There are numerous headlines today talking about the mental health crisis that is happening in our country. Like many Americans I have found myself struggling over the years with depression and thoughts of suicide. This is my story of how I have found that life is worth living.

I am a psychotherapist, and I have been working in mental health since 2000. Around 8 to 9 years ago I realized I was fantasizing about suicide. I had done mental health crisis work, so I had talked numerous people through suicidal thoughts and getting connected to help. Once I realized that I was having suicidal thoughts I stopped and asked myself, do I really want to do this? My thought process at the time was if I really want to do it, then do it; however, if I don’t really want to do it then stop the fantasies. I would never say that to anyone else, but to myself that was my thought process. I searched myself and found the reason why suicide is not an option for me. I may wish I could die at times, but there are things in my life that do not make that an option.

From then on I still had suicidal thoughts, but I knew I would never do it. Mostly, I would tell myself to just stop, it’s not an option. I also did not tell anyone. I had fear and shame about being a mental health professional and struggling with suicidal thoughts.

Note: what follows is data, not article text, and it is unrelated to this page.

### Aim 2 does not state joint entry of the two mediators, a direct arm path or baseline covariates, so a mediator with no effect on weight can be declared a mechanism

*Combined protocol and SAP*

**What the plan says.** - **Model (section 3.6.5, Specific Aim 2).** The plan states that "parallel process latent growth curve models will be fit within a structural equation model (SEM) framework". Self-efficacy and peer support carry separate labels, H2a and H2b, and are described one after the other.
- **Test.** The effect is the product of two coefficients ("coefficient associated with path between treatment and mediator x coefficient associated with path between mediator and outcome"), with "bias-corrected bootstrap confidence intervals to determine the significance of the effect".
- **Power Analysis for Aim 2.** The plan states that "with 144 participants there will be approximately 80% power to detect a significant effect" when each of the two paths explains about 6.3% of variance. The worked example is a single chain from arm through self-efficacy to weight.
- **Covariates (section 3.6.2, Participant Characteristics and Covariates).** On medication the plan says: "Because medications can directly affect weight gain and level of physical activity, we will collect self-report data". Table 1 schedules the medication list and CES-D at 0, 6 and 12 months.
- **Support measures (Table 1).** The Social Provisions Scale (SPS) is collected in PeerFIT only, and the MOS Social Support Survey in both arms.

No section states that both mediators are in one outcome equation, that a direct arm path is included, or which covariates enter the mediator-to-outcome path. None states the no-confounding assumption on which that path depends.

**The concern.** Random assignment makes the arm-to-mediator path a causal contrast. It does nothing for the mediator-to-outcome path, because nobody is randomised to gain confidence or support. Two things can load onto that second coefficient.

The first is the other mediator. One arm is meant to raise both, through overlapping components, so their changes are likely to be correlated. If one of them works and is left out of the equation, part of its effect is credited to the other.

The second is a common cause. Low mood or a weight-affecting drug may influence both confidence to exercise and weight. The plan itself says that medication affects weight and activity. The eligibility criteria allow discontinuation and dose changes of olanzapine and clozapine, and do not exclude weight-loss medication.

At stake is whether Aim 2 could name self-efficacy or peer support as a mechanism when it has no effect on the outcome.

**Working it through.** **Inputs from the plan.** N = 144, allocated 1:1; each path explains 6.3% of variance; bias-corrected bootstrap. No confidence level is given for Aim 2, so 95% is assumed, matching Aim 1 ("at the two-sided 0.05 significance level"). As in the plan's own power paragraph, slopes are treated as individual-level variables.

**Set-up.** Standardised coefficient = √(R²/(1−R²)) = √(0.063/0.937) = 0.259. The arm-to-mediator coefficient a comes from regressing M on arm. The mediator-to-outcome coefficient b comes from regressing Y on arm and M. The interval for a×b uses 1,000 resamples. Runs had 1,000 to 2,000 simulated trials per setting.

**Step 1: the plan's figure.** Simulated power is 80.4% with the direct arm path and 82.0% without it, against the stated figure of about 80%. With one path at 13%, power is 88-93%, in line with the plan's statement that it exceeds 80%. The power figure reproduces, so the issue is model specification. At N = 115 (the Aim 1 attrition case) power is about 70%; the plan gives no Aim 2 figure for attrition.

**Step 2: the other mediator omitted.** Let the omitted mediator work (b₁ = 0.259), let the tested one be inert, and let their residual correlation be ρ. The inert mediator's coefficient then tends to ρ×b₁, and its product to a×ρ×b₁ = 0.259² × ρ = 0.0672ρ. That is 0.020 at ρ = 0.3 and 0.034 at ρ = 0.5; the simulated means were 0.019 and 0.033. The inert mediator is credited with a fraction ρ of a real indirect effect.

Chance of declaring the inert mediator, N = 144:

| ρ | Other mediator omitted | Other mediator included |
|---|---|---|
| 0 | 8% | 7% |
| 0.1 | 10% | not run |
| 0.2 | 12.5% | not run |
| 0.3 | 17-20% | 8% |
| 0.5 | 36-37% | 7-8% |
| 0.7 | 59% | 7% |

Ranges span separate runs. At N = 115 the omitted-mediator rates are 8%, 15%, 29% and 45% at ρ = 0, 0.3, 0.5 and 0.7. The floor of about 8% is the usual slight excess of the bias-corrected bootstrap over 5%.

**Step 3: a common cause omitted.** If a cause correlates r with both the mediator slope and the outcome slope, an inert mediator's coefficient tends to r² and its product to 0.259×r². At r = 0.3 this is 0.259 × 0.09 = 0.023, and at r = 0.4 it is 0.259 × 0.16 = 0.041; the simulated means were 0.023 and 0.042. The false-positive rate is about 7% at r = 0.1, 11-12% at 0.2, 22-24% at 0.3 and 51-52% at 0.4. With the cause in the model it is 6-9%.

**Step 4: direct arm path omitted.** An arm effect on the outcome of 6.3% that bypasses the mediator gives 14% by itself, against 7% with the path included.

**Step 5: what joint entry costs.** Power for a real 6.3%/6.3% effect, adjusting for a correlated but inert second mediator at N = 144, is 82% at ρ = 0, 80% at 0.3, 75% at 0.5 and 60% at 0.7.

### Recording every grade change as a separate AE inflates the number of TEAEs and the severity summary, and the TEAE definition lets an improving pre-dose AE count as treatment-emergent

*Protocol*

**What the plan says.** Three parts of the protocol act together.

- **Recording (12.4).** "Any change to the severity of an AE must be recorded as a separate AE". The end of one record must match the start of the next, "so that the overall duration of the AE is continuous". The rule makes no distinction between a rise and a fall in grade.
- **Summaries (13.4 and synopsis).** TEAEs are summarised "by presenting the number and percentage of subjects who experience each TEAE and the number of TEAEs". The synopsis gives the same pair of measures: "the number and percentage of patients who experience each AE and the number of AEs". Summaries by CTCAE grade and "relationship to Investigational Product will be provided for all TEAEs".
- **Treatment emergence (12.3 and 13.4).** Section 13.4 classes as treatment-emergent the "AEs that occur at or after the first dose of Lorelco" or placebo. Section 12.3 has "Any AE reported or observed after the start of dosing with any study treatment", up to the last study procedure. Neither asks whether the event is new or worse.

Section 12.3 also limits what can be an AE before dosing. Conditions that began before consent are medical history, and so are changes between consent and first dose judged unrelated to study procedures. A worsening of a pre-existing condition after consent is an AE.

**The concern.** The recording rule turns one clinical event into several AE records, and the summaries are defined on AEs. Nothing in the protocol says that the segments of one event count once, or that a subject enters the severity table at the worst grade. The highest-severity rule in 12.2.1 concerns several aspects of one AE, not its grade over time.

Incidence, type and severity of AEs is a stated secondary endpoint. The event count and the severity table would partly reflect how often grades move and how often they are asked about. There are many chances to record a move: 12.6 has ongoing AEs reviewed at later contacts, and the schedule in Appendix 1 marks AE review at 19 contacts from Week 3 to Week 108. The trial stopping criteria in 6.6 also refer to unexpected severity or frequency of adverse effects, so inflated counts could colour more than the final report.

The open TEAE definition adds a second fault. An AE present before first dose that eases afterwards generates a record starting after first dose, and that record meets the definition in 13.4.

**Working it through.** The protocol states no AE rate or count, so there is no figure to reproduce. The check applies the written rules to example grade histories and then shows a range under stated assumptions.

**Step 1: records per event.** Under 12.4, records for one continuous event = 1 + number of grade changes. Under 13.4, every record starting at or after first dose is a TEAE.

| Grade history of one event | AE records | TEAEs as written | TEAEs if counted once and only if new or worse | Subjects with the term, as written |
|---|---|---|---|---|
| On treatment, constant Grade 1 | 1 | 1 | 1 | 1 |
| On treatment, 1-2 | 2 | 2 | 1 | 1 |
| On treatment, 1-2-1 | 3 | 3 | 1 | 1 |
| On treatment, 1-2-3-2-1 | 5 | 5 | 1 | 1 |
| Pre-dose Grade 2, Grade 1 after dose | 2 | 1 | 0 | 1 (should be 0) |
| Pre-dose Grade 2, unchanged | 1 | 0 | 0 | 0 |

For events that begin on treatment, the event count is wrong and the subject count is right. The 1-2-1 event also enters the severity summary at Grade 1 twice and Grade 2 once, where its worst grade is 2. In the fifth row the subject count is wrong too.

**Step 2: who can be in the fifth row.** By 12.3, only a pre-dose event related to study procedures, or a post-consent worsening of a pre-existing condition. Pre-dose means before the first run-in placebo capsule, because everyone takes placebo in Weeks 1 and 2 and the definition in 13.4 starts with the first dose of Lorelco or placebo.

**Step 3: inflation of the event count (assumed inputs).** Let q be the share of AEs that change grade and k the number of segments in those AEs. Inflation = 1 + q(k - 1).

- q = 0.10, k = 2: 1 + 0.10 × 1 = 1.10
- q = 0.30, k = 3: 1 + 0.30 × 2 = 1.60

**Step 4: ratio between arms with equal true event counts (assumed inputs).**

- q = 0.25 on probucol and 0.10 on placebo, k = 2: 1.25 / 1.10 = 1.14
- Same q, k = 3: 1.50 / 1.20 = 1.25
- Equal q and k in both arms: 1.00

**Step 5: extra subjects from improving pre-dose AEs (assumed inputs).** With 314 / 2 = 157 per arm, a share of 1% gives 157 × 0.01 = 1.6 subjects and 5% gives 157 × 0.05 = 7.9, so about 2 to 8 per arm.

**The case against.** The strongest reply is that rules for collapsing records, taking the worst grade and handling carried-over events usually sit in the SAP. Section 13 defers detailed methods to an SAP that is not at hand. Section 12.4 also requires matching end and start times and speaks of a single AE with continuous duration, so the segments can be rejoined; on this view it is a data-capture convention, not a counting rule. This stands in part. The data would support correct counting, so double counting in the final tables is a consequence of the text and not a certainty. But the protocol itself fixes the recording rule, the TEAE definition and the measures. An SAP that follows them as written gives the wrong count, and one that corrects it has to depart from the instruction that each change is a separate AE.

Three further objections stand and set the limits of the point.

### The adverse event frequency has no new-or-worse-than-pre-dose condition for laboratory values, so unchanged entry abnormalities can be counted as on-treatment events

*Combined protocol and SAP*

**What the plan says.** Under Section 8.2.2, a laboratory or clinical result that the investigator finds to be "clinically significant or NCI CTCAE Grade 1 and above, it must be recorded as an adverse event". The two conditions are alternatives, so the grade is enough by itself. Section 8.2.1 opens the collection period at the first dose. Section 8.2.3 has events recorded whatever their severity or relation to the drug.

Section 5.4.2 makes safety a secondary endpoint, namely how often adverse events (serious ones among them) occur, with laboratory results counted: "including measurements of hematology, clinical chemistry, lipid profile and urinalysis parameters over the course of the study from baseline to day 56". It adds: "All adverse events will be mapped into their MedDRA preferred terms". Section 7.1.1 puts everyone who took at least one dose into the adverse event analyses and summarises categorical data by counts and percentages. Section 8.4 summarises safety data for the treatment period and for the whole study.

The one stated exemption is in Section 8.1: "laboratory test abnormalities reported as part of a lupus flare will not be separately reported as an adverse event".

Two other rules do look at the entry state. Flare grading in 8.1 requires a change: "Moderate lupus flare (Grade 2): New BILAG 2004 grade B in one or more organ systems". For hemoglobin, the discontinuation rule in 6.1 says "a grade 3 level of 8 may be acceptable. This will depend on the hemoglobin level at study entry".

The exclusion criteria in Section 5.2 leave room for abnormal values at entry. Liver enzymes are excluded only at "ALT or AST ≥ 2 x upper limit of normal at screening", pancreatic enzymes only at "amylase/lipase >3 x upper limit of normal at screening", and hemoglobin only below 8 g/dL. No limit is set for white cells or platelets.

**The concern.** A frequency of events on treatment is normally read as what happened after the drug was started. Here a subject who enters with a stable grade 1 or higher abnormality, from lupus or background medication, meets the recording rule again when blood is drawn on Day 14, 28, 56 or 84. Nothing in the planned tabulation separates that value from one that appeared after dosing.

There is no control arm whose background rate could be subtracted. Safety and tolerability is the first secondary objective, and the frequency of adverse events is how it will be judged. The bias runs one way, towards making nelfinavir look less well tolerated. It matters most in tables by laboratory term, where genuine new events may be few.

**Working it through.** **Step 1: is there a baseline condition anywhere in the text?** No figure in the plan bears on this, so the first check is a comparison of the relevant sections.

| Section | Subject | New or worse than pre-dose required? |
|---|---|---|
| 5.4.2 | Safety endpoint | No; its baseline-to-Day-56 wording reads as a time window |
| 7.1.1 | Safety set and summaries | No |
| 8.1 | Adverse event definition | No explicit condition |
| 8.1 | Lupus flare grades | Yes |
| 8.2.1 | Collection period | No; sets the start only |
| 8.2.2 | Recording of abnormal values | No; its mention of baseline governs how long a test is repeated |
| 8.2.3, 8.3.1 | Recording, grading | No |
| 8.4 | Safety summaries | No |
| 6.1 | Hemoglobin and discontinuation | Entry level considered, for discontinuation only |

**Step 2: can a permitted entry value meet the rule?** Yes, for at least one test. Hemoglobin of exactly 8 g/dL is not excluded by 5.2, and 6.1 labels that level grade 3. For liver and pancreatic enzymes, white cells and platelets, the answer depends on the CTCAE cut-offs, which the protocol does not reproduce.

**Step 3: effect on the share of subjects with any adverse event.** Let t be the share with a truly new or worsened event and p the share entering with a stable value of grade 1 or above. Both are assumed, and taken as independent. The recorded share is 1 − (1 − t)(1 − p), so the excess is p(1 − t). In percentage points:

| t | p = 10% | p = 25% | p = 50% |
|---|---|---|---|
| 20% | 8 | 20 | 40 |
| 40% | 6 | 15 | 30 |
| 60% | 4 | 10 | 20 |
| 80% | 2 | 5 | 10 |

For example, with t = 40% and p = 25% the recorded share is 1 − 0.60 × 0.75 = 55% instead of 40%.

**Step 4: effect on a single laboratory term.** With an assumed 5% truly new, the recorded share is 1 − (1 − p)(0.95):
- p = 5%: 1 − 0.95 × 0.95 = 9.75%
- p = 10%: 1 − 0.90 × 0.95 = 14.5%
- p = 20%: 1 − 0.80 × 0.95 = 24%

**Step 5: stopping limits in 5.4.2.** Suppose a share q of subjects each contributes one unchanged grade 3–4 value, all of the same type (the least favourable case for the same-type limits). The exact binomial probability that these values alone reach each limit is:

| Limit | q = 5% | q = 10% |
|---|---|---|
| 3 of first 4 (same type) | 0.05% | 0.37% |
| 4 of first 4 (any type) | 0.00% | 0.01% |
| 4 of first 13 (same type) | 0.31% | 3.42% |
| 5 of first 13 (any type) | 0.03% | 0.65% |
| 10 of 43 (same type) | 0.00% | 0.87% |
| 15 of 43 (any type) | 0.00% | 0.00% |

For a number of years this is how I tolerated living; even though, I did not desire to live. Then somewhere around the middle of COVID I had a realization that set me on a path that ended up helping me find joy and meaning in life. To explain this realization, I first have to tell you about a principle that I have lived by since becoming a mental health professional. One of my first supervisors said to me that if I am not willing to do what I ask my clients to do then I am a hypocrite. This is direct, but honest. I have never forgotten this or the amazing supervisor who said it. If I share an intervention with a client, then I have first taken the time to apply it to myself. However, during COVID I realized my clients were doing something I had never done. They were going to therapy. I had therapized myself, but I had never stuck with a therapist for more than a few sessions. I realized that I had to do therapy myself if I wanted to continue to ask my clients to keep making their appointments. I also realized I had to get honest with a therapist the way I asked my clients to get honest with me. First I had to ask myself what did I want in a therapist?

(To Be Continued)


Anna Steele is a Licensed Clinical Social Worker (LCSW) who has had a private psychotherapy practice in Vail for over 8 years. You can find more about her and her practice on her website,


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